Today is a holiday I haven’t celebrated since, oh, 1976. It’s Pioneer Day, anniversary of the day in 1847 when Brigham Young and a bunch of other guys (including my great-great-great-grandfather Tarleton Lewis, the first bishop of Salt Lake and the only man to be bishop of the entire city) arrived in the Salt Lake valley. Supposedly when they reached the descent into the valley, Brother Brigham, who was quite ill, sat up in his bed in the back of a wagon, surveyed the scene, then said, “This is the right place. Drive on.” (It’s often shortened to “This is the place.” But my dad, who reads lots of history books and loves correcting misinformed tour guides--he's done it all over the country, on topics ranging from the burial place of Wyatt Earp to the birthdate of Joseph Smith--always insisted that we say it correctly.)
When I was little we had big Pioneer Day celebrations; we dressed like pioneers and had parades with handcarts. But then the Church got ambitious and wanted to shed its provincial western image, and Pioneer Day ceased to be a big deal outside of Utah, where it's still a state holiday. I’m not complaining; it’s not all that fun to put on a long dress and sunbonnet and walk up and down the streets during monsoon season in southern Arizona.
But I admit I am totally captivated by the story of the trek across the plains, which killed a few of my relatives: Tarleton lost one of his sons that way, a small child of three or four, who wandered off one evening while collecting cow patties for fuel with a group of children. They found his bucket, but they never found the boy. Tarleton was heartbroken. Then there’s the story of the Willie and Martin handcart companies, a group of people who got a late start and so were overtaken by snow storms and blizzards. The survivors were eventually rescued by a bunch of young men. It chokes me up even to think about it.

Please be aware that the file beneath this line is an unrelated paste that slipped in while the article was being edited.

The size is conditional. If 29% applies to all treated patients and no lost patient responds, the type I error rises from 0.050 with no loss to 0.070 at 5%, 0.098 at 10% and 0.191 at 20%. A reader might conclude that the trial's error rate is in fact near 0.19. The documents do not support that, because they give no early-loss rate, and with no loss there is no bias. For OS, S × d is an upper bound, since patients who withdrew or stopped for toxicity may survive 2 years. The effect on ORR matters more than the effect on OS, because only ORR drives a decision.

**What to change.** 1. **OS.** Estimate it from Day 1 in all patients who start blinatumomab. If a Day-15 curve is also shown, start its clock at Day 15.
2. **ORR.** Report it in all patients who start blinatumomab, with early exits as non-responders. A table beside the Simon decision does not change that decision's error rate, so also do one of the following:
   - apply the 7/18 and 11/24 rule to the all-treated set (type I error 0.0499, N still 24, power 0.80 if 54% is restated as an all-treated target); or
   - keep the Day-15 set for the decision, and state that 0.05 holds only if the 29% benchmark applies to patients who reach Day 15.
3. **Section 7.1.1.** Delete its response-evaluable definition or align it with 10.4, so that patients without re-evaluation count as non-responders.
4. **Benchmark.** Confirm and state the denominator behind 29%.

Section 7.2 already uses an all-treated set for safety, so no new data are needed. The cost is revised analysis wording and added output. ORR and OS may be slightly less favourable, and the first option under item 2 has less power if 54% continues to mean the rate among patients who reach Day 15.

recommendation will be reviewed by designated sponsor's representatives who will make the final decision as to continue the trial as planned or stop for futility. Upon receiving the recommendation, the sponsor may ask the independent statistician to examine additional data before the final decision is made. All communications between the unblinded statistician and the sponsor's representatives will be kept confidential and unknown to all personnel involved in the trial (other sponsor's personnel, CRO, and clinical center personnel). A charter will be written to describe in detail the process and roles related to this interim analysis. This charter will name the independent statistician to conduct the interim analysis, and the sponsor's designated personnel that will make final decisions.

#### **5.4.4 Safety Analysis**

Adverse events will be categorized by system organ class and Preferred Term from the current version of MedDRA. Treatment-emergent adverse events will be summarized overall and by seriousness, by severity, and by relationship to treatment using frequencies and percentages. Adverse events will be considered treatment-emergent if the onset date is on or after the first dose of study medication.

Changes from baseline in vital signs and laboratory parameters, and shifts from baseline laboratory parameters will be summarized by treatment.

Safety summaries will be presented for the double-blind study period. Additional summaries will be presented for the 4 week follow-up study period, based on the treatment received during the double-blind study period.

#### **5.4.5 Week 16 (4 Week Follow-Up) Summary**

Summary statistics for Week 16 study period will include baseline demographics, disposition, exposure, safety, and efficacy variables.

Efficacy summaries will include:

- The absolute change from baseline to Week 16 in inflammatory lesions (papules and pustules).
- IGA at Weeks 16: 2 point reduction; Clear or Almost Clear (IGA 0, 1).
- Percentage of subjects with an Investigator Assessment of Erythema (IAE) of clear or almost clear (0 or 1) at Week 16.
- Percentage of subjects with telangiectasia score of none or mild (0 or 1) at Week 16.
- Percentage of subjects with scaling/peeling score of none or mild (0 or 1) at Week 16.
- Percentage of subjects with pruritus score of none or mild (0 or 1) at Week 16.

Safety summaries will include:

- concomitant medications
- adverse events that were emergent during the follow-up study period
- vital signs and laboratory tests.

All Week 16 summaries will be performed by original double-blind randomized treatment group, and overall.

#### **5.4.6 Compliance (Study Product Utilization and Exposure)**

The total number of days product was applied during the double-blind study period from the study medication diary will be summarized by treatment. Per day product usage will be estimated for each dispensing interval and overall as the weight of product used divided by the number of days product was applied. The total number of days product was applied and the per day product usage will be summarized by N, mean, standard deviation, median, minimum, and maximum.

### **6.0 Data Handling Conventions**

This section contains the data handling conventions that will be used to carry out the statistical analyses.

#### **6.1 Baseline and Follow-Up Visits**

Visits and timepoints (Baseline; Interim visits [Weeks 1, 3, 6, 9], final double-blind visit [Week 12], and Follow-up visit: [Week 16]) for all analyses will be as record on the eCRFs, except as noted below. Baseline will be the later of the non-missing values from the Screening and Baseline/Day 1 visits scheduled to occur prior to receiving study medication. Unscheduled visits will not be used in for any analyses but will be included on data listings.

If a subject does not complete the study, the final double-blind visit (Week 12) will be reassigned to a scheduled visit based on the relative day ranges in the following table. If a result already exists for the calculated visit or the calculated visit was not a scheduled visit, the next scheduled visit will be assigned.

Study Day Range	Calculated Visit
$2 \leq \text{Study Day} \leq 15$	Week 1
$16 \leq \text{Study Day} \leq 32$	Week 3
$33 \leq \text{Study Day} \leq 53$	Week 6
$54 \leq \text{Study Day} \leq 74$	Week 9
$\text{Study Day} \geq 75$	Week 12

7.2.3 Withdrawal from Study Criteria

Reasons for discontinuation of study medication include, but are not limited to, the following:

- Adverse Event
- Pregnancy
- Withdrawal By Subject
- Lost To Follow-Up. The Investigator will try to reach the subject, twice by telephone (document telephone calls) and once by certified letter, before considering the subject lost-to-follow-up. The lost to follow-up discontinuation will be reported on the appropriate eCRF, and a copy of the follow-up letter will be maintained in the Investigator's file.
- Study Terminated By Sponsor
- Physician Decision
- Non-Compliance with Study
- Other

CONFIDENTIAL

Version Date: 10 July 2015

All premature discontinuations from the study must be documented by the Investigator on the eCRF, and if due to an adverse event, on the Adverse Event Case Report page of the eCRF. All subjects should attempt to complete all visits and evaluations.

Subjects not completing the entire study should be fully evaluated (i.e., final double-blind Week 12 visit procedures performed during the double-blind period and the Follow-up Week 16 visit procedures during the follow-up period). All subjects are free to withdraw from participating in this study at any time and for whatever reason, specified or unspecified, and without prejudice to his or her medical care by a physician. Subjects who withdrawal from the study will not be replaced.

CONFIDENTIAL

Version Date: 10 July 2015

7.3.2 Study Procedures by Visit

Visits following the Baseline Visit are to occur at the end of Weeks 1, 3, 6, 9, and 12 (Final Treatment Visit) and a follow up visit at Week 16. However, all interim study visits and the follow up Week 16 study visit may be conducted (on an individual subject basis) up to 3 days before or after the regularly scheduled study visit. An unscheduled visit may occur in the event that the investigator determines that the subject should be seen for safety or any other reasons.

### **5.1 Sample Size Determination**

In Primary we used to sing this song I absolutely loved, called “Pioneer Children.” It went,
Pioneer children sang as they walked... and walked... aaannd waaaaalked
They walked for miles....
and I can’t remember the rest. I just remember the way we’d draw out “aaannd waaaaalked.” It was fun.
So happy Pioneer Day! If you get a chance, take a walk. (I still can't--my gimpy hip is still bugging me.)